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Wails from My Inbox

My fellow word nerds often send me cheerfully exasperated emails. I’d like to share a few of them with you …

• My recent aggravation is the mispronunciation of the word “divisive” by many people I respect. They prefer to say “divissive,” with a short rather than a long i. These otherwise articulate people are grating on my sensitive nerves. 

This pronunciation has become epidemic in the last decade. Numerous office holders and just about all the political pundits of the airwaves seem to have simultaneously anointed “di-viss-ive”—and I wonder why. I have a glut of dictionaries around the house; some are very recent, some go back seventy years. Only my notoriously permissive 1999 Webster’s New World acknowledges this renegade alternative pronunciation. All the others allow but one option: “di-vice-ive.” I guess I can understand how “di-viss-ive” could happen: by extrapolating from divisioninstead of divide. Still, it’s always jolting to see yet another tsunami of ignorance wipe out a long-established usage in a heartbeat.

• What really gets me is the forgotten use of “an.” As in “I went to the zoo and saw a elephant” instead of “an elephant.” Have you noticed? 

I hear and see this all the time now. Just recently my local paper reported on “a entertaining and informative work.” Maybe an innocent typo, but the way things are going, who knows? My guess is we have the sports world to thank for this, with an assist from hip-hop culture.

It’s often employed for emphasis. You’ll hear an athlete-turned-analyst such as the peerless Charles Barkley say something like, “They have a actual point guard.” When you say two short vowels in succession like that, without the in an to smooth things out, you tend to pause after the first a, and that break emphasizes “actual point guard,” and makes it stand out in the sentence. This can be effective, but it’s still an illiteracy. And this annoying little habit is not confined to ex-athletes and DJs. I hear it more and more from a lot of old pros who seem to find it fresh, or “street,” and are doing it deliberately.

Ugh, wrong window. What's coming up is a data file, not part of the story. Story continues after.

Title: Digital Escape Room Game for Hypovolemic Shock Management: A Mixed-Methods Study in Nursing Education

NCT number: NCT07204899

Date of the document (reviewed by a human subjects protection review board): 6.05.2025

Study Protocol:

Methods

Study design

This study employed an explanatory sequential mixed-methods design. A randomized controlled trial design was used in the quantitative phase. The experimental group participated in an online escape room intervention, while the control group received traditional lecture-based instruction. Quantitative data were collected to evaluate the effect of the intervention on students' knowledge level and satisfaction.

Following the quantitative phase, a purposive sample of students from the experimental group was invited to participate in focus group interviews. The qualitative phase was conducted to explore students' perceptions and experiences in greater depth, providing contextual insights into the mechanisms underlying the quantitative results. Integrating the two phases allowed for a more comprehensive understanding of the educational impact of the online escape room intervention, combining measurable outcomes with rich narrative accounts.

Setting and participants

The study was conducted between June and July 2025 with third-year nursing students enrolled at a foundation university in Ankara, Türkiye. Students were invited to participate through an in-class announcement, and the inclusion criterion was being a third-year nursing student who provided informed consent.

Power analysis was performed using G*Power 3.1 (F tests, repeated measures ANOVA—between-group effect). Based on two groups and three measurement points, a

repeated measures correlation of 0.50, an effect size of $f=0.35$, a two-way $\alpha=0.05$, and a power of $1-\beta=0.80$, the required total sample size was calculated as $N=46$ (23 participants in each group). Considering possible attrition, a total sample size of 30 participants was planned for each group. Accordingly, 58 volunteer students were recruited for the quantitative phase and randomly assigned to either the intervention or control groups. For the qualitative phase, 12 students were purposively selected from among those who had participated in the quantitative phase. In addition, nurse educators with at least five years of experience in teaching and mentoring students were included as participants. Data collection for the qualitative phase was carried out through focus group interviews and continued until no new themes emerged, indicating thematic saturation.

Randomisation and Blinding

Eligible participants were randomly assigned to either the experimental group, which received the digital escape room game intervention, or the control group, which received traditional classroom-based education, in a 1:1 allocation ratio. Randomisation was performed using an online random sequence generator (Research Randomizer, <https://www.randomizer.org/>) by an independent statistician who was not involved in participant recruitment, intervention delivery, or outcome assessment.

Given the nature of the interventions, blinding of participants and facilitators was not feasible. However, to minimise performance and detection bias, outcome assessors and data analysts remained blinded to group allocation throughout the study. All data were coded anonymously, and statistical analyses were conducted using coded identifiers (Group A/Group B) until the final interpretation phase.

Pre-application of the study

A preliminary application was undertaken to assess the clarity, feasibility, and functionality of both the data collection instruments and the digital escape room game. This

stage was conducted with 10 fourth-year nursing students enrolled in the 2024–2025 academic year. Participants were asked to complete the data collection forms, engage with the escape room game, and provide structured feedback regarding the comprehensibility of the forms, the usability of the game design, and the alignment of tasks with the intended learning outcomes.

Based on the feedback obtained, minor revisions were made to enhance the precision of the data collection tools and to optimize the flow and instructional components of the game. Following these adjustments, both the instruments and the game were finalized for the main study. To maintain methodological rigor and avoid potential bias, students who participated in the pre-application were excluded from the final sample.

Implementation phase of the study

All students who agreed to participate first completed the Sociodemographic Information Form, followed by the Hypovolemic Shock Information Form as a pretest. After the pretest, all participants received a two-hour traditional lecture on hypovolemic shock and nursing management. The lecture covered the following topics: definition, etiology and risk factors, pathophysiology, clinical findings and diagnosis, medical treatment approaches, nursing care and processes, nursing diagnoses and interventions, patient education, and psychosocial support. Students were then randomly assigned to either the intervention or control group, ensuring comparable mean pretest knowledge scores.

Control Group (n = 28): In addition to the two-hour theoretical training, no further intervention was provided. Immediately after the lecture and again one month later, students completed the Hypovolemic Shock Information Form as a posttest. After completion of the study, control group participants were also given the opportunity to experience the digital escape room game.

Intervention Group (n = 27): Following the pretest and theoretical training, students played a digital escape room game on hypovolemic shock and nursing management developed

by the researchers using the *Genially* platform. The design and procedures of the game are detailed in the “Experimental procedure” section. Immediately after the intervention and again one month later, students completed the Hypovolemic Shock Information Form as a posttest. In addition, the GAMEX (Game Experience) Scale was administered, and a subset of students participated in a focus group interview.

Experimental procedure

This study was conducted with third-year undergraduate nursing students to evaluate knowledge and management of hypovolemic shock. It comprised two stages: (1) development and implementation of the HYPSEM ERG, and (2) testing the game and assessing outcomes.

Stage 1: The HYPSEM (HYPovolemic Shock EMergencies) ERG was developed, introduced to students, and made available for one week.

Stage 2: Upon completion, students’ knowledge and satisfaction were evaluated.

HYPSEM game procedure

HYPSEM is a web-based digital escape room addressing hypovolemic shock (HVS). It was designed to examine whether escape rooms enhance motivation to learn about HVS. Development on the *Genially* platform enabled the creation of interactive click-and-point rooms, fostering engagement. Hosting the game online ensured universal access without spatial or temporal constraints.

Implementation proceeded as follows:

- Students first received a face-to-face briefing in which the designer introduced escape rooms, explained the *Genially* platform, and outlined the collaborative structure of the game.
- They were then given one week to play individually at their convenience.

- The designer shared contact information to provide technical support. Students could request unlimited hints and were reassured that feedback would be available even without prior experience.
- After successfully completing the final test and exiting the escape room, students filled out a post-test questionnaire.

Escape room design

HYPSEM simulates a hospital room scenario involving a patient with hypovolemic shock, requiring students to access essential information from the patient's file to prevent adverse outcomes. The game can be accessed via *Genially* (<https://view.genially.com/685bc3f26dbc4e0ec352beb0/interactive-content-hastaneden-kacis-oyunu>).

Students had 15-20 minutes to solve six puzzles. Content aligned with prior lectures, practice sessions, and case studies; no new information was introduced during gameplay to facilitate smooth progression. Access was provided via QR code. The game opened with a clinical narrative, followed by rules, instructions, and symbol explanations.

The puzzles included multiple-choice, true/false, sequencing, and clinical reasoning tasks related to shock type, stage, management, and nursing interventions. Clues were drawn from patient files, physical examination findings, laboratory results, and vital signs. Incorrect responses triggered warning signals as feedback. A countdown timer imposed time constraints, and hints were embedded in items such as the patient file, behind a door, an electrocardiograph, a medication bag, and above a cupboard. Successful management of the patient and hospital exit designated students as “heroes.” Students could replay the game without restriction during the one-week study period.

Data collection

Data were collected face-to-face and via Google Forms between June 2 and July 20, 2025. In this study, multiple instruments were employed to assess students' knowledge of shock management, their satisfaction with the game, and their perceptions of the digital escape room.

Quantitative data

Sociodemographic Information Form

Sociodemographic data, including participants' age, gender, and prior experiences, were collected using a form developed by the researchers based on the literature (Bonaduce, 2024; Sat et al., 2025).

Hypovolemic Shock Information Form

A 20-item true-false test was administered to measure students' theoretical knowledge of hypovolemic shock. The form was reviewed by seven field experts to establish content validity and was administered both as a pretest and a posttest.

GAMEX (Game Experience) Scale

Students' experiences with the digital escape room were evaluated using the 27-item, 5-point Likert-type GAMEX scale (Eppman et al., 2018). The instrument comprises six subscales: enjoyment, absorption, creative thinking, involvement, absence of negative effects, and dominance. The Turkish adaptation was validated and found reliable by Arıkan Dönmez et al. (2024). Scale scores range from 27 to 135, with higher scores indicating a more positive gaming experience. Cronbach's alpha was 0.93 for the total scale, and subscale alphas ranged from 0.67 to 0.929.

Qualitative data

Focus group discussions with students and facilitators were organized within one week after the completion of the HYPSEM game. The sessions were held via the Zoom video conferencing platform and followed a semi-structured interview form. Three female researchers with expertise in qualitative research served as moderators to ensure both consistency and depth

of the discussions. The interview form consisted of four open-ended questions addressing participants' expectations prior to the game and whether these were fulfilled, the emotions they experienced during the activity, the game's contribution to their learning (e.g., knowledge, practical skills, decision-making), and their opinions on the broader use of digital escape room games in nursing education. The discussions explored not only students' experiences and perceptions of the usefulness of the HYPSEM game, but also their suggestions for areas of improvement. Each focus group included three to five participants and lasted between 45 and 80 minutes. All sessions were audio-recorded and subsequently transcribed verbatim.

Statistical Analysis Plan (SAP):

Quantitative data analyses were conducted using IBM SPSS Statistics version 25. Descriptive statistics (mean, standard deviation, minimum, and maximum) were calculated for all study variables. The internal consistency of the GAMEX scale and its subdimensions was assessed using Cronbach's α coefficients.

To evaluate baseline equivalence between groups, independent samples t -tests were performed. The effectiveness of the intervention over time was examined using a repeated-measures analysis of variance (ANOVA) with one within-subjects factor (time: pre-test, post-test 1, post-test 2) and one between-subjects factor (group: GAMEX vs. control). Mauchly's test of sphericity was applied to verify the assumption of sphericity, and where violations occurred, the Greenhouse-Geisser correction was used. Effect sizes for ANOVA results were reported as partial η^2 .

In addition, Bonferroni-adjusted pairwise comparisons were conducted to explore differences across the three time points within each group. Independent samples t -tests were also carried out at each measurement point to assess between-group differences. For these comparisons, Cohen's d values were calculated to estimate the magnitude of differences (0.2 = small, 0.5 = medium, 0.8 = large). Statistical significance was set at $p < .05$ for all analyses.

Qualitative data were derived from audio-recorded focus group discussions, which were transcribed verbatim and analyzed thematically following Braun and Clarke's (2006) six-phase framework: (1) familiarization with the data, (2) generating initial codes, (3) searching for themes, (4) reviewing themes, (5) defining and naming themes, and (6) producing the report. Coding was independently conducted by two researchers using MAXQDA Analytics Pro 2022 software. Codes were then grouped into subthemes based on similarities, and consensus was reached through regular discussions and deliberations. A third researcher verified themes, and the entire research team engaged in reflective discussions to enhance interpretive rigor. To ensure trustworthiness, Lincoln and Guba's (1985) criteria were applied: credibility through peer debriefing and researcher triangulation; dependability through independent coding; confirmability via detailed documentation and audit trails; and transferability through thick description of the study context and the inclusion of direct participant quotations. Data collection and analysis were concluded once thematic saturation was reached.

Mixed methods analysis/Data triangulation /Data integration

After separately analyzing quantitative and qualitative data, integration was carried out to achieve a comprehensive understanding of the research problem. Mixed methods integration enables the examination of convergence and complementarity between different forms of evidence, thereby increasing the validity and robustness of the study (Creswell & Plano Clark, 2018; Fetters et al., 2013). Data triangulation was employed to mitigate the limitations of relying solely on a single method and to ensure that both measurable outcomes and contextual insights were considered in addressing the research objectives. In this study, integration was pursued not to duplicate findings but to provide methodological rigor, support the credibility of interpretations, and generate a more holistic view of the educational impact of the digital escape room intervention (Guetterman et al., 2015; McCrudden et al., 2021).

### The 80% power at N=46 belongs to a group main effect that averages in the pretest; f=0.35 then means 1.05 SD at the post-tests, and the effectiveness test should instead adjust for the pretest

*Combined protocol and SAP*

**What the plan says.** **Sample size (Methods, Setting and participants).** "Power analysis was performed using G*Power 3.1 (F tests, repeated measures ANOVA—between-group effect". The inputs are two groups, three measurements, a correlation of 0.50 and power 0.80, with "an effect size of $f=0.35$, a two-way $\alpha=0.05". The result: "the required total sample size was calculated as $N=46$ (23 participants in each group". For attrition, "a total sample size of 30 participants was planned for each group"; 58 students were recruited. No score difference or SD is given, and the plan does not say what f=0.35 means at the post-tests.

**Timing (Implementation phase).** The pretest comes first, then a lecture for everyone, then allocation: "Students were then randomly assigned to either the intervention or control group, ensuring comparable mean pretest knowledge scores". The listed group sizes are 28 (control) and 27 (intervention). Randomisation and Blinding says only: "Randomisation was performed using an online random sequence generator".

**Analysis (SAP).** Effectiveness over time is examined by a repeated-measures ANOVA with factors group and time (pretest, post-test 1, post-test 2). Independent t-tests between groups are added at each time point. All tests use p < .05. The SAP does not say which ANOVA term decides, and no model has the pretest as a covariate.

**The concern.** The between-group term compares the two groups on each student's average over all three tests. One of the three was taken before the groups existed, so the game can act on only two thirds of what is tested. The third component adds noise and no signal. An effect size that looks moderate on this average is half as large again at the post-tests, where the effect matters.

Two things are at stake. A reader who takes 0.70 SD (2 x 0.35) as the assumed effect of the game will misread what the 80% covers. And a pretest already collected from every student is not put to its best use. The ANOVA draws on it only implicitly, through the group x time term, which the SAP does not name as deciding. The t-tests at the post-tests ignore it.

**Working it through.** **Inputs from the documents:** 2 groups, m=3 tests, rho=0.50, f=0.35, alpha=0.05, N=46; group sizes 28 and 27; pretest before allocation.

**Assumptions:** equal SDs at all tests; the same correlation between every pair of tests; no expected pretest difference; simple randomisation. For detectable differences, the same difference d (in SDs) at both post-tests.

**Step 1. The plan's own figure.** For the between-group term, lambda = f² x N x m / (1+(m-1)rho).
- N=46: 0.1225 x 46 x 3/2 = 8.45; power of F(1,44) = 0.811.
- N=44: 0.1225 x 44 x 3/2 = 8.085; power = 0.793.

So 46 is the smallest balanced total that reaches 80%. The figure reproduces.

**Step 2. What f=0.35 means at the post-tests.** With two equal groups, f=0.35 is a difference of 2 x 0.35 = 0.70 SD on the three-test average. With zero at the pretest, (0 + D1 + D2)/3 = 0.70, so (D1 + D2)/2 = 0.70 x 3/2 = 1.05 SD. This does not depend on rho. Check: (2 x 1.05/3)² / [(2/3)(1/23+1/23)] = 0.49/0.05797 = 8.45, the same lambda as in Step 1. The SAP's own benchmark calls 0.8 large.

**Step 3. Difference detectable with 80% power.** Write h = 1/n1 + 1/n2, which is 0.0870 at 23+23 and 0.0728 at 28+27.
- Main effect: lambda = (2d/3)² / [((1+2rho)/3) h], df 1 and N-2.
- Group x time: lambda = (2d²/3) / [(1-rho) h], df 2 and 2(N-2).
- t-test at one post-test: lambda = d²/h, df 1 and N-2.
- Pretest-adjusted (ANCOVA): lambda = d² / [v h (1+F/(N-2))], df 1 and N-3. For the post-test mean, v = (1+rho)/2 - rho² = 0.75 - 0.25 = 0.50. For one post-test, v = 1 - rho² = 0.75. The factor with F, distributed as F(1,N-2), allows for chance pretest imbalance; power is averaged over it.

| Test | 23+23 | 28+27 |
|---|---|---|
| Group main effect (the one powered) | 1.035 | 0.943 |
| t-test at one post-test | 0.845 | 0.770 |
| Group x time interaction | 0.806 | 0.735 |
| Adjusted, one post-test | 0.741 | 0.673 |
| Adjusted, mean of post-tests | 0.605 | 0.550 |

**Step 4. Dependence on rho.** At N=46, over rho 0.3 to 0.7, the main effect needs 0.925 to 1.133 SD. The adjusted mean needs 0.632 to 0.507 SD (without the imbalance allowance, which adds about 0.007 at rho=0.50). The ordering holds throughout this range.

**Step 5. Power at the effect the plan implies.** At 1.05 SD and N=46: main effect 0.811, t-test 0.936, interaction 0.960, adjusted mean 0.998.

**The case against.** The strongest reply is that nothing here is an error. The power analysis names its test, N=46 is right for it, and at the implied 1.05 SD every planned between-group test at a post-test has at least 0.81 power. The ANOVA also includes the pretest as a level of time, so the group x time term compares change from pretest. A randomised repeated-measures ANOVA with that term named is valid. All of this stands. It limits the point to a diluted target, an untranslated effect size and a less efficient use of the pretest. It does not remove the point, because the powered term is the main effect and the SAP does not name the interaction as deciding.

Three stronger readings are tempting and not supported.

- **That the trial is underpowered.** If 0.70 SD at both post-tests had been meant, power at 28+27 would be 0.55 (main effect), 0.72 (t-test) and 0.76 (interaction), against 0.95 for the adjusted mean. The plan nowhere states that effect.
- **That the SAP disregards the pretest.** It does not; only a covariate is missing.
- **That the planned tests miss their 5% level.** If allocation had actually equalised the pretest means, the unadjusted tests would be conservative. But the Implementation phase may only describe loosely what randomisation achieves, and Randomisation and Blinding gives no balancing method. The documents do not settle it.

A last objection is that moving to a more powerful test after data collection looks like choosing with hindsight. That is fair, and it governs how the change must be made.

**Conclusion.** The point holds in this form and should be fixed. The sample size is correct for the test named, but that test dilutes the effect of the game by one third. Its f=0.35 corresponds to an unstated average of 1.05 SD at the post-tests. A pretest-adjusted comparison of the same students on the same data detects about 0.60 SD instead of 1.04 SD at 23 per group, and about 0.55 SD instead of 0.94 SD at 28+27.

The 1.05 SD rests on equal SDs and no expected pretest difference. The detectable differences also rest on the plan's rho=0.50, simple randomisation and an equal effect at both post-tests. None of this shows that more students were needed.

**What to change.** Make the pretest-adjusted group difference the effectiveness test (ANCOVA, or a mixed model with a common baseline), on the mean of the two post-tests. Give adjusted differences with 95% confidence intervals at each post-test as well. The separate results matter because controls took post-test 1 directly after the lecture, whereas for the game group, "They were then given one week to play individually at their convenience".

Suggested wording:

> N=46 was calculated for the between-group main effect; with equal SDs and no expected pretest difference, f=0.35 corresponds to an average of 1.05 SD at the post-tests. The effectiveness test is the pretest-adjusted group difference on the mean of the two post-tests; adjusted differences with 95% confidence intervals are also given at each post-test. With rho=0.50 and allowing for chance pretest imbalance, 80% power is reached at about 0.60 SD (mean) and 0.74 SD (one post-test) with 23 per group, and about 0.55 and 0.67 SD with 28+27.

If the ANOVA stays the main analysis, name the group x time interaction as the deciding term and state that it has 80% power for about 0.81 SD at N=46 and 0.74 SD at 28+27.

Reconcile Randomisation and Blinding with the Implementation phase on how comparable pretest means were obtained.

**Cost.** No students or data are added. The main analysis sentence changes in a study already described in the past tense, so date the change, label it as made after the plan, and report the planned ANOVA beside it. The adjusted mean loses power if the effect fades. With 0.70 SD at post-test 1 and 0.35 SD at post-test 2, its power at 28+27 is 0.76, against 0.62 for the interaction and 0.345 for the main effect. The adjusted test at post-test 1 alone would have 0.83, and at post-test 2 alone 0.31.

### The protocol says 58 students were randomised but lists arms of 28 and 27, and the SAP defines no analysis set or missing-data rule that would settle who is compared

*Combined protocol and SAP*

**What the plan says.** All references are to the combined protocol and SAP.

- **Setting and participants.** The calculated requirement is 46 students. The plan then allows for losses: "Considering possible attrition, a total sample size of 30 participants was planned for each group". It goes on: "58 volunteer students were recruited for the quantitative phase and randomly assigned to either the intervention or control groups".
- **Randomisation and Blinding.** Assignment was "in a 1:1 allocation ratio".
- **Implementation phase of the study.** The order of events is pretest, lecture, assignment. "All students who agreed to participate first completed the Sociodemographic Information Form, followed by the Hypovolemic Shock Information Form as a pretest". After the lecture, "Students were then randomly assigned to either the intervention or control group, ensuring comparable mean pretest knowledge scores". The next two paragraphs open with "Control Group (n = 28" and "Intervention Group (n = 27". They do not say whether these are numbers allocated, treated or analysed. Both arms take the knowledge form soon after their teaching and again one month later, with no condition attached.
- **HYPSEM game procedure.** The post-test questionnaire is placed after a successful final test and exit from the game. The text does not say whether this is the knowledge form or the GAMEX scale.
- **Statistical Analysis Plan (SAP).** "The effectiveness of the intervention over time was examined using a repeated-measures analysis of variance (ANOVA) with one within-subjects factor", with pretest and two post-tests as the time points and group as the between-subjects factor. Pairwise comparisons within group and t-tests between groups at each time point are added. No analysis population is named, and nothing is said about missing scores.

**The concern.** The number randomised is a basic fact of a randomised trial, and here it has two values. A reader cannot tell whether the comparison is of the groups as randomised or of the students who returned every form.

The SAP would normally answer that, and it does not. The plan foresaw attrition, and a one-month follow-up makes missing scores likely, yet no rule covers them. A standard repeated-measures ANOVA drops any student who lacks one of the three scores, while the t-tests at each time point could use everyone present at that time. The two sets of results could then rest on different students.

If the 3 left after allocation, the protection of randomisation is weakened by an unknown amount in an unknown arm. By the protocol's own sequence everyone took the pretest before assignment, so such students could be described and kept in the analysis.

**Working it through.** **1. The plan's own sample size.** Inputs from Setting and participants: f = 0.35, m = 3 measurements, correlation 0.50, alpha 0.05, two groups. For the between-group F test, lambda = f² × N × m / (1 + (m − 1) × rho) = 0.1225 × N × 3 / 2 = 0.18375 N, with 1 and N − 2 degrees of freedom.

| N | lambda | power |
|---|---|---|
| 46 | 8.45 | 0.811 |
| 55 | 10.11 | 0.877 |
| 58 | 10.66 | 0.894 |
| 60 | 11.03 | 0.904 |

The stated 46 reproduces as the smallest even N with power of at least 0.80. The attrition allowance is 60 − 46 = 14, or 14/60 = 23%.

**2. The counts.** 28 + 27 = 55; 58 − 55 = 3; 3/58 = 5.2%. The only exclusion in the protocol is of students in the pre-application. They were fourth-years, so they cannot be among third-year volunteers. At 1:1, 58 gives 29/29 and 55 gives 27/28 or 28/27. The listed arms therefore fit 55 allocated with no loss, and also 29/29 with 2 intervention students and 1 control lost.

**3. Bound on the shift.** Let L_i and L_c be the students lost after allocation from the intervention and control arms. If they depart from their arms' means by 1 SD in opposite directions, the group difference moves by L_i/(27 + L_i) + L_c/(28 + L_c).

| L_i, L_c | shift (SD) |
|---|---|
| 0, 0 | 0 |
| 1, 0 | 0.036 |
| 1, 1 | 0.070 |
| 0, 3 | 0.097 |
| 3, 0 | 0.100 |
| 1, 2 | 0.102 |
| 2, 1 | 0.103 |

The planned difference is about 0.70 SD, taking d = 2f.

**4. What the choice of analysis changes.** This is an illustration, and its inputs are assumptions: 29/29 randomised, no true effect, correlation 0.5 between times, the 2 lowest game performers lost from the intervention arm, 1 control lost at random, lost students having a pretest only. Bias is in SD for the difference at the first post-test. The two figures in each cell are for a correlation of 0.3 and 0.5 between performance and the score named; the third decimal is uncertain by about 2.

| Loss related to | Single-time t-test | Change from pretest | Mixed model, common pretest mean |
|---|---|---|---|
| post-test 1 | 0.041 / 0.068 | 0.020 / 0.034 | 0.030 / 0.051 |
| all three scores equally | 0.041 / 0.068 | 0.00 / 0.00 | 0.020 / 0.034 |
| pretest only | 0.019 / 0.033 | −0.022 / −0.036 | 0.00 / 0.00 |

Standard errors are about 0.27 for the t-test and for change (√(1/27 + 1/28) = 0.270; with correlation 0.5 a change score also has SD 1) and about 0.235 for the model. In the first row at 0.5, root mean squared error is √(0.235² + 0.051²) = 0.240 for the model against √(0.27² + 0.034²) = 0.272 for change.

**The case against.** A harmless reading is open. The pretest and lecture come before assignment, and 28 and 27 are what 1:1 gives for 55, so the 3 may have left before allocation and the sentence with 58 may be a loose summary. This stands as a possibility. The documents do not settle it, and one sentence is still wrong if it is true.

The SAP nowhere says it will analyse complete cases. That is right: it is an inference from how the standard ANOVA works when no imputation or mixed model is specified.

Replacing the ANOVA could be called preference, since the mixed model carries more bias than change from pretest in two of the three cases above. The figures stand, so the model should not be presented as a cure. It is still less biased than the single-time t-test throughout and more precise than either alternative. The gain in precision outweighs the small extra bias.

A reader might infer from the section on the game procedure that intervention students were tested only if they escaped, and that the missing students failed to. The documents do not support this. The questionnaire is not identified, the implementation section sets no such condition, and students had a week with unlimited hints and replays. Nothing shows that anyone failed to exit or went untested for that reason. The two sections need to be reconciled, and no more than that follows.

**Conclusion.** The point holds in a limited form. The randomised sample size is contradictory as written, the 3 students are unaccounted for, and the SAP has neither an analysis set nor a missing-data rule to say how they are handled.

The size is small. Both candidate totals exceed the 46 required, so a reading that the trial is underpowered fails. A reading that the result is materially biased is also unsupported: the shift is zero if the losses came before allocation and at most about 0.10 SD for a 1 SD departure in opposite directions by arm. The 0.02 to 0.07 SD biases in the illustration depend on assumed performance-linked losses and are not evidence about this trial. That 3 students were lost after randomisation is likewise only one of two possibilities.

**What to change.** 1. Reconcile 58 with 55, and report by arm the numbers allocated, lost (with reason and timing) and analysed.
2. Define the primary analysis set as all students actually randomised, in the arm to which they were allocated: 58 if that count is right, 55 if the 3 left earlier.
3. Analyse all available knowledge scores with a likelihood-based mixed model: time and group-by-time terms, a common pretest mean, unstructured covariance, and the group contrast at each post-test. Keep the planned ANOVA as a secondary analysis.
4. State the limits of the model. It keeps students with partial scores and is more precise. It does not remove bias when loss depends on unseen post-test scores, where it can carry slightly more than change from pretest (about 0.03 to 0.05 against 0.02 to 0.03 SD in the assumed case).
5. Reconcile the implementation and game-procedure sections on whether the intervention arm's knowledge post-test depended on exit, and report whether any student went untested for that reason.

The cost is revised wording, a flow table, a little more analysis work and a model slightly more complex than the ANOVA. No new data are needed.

• When people writing or speaking cannot think of a graceful way to connect one part of a sentence to another, they insert “in terms of.” I call it the Universal Joint of English. 

The more one thinks about in terms of, the less sense it makes. Still, this is true of a lot of idioms. In terms of is OK when used sparingly. But try listening to a radio or TV broadcaster for ten minutes without hearing at least one in terms of. Too many people overuse it; some say it twice in one sentence. The least they could do is break up the monotony withwhen it comes to or in regard to—sometimes as foror simply about works just fine, too.

Once you start noticing these verbal tics and crutches, they rankle like a roomful of sneezing in-laws. I recall one commentator who started every other sentence with “The, uh”: “What’s your favorite Shakespeare play?” “The, uh … Hamlet.”

I got to where I could predict his next The, uh with ninety percent accuracy. I would just wait, teeth grinding, for that inevitable The, uh and not hear anything else he said.

Tom Stern

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Posted on Thursday, October 2, 2014, at 7:21 am


Media Watch

• From a review of an exhibition: “The society had in their possession a card imprinted with a 1872 photograph.” Two booby prizes in one sentence: society is singular, so make it “had in its possession,” not “their.” As for “a 1872 photograph,” is that the way you would say it? The misguided decision not to use an stems from the belief that an should only precede a vowel, and the 1 in 1872 isn’t even a letter. However, the actual rule is that an always precedes a vowel sound, which is why we say “an honor,” even though the silent h is technically a consonant.